The roles of schools in all communities, but especially rural communities, has changed. Michael Hayden, superintendent of Clyde-Savannah Central School District in a mostly agricultural community between Rochester and Syracuse explained, “In my role as superintendent you really do get a global understanding of the interdependence of everything—in the school and the greater community at large.” Hayden said that in the county, there is one health care provider for approximately 3,910 patients (the state average is one provider for 1,190 patients) and that many of the families don’t have cars, severely limiting access. Combined with housing and food insecurity, this leads to chronic absence, a real problem for schools that are responsible for student learning.
So, what is Superintendent Hayden doing? He’s using federal recovery funds to support an outreach vehicle that is taking health services, academic, and other enrichment opportunities to the students in the community. He’s created community schools.
In Batavia, New York, not far from Niagara Falls, former superintendent Anibal Soler (now in Schenectady) said that a community school “provides a clear focus. It provides a holistic approach to school improvement … . It’s not a program, it’s actually a way of working, a way of thinking.”
Superintendents see the changing role of schools and are leveraging the strengths in their community through community schools. Massena Superintendent Patrick Brady said that community schools were a “significant tool” in their strategy to help the district address chronic absence, increase student achievement, and raise graduation rates.
Mobilizing the community and aligning the strategy
Partners are essential to the community school strategy. Superintendents in these small and rural communities know that districts have to identify, mobilize, and align partners.
In Deer River, a school district with one elementary and one high school in north-central Minnesota, Deanna Hron began bringing partners together to support a building referendum. Once mobilized, they next turned their attention to addressing increased student needs through coordinated partnerships. The district hired Deanna to coordinate partnerships using district funds and received a federal Full-Service Community Schools grant in 2019. Their vision is driven by hope, happiness, and success.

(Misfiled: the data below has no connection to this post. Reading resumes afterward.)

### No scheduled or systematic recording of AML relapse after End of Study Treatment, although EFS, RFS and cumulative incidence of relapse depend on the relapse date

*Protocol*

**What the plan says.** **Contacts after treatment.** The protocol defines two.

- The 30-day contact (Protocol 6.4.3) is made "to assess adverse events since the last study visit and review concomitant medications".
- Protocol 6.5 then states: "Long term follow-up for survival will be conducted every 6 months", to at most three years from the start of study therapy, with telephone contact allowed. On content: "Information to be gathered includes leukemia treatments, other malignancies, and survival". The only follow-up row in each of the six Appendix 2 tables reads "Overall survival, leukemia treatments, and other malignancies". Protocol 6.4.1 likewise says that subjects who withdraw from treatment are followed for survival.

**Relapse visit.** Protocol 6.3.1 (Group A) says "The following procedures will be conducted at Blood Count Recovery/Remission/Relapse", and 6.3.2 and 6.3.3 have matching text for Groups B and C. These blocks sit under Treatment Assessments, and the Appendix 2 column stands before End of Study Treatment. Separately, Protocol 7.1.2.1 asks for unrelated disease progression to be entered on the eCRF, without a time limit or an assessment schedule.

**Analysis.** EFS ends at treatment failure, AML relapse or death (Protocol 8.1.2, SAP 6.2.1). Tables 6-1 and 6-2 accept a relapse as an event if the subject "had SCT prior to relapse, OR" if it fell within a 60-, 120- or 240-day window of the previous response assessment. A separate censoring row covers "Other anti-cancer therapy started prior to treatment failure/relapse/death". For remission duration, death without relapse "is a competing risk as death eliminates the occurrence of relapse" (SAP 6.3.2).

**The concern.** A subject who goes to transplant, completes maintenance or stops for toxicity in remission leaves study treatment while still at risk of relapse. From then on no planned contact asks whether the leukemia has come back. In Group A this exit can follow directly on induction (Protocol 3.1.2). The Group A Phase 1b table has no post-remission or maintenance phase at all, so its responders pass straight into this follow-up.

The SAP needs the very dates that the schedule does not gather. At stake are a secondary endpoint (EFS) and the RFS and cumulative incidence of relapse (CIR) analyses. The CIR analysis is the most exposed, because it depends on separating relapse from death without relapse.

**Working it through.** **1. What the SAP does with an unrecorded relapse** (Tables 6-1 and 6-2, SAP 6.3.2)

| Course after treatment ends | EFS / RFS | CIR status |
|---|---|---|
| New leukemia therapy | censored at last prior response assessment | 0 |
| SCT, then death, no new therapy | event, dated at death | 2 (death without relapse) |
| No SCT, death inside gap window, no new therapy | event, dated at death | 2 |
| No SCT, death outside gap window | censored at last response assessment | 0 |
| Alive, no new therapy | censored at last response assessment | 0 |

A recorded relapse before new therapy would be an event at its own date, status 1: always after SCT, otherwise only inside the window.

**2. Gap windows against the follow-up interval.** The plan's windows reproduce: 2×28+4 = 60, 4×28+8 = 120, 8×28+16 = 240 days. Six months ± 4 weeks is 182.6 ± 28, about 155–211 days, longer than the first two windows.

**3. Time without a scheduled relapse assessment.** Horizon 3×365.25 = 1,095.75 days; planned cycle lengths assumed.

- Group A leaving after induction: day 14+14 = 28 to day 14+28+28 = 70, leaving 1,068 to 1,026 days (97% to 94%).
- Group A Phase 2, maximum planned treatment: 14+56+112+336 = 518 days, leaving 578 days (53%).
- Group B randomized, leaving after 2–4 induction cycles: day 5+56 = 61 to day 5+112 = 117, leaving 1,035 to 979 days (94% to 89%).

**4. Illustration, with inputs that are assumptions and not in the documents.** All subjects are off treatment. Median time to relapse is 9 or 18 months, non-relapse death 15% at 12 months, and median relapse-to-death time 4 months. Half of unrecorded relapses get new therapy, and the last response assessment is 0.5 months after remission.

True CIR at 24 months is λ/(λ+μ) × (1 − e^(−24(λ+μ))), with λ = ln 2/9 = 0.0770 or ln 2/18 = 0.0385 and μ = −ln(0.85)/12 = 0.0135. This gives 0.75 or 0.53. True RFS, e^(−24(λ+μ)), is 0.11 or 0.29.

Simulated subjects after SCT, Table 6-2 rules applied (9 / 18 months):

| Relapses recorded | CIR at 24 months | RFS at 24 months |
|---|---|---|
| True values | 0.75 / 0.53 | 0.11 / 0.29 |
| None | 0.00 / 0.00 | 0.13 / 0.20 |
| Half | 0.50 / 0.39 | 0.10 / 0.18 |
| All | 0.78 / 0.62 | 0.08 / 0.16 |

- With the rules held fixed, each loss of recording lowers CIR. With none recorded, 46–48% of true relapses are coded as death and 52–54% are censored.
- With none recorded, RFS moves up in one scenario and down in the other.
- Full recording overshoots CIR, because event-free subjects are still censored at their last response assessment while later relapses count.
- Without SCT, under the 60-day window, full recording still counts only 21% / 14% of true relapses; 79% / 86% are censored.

Jeff Pesta, Deer River’s superintendent, made his focus on community schools apparent to everyone by elevating Full-service Community Schools to a cabinet-level position. In his words, he made it clear that community schools are “the model that we’re operating under. … Community schools are going to be more effective when they’re viewed as integrated, not attached to the side of the district mission.”
Similarly, in California’s central valley, three small rural districts are coordinating their resources with the help of U.S. Department of Education Full-Service Community Schools grant funds. They are bringing partners together to support their community schools across traditional district enrollment boundaries. District leaders have assembled a children’s cabinet made up of partners across the region to focus on issues of attendance. Families, principals, community school coordinators, the Boys and Girls Club, a local medical service provider, and other partners come together to direct the community school initiative and to align resources to address attendance issues.
Back in Massena, New York, Kristin sits on the district’s leadership team which includes the principals. She is at the top of the agenda for updates. Her superintendent said community schools are “out front and center,” as demonstrated by their prominence in the district’s strategic plan.
The leaders in Massena had a beautiful way to describe their community: generous. Superintendent Brady said:
“Massena is a generous community. We seemed to tap into that generosity that people want to help the school, the center of the community. I think the community is proud of the school. This gave them the opportunity to be part of something, to be helpful. … This allows them to be part of the school and part of a greater effort.”
Superintendents in rural and small communities are expanding community schools that meet the changing needs of our communities by mobilizing the incredible resources all around them. We can learn from district leaders who have created community school strategies that are built to last.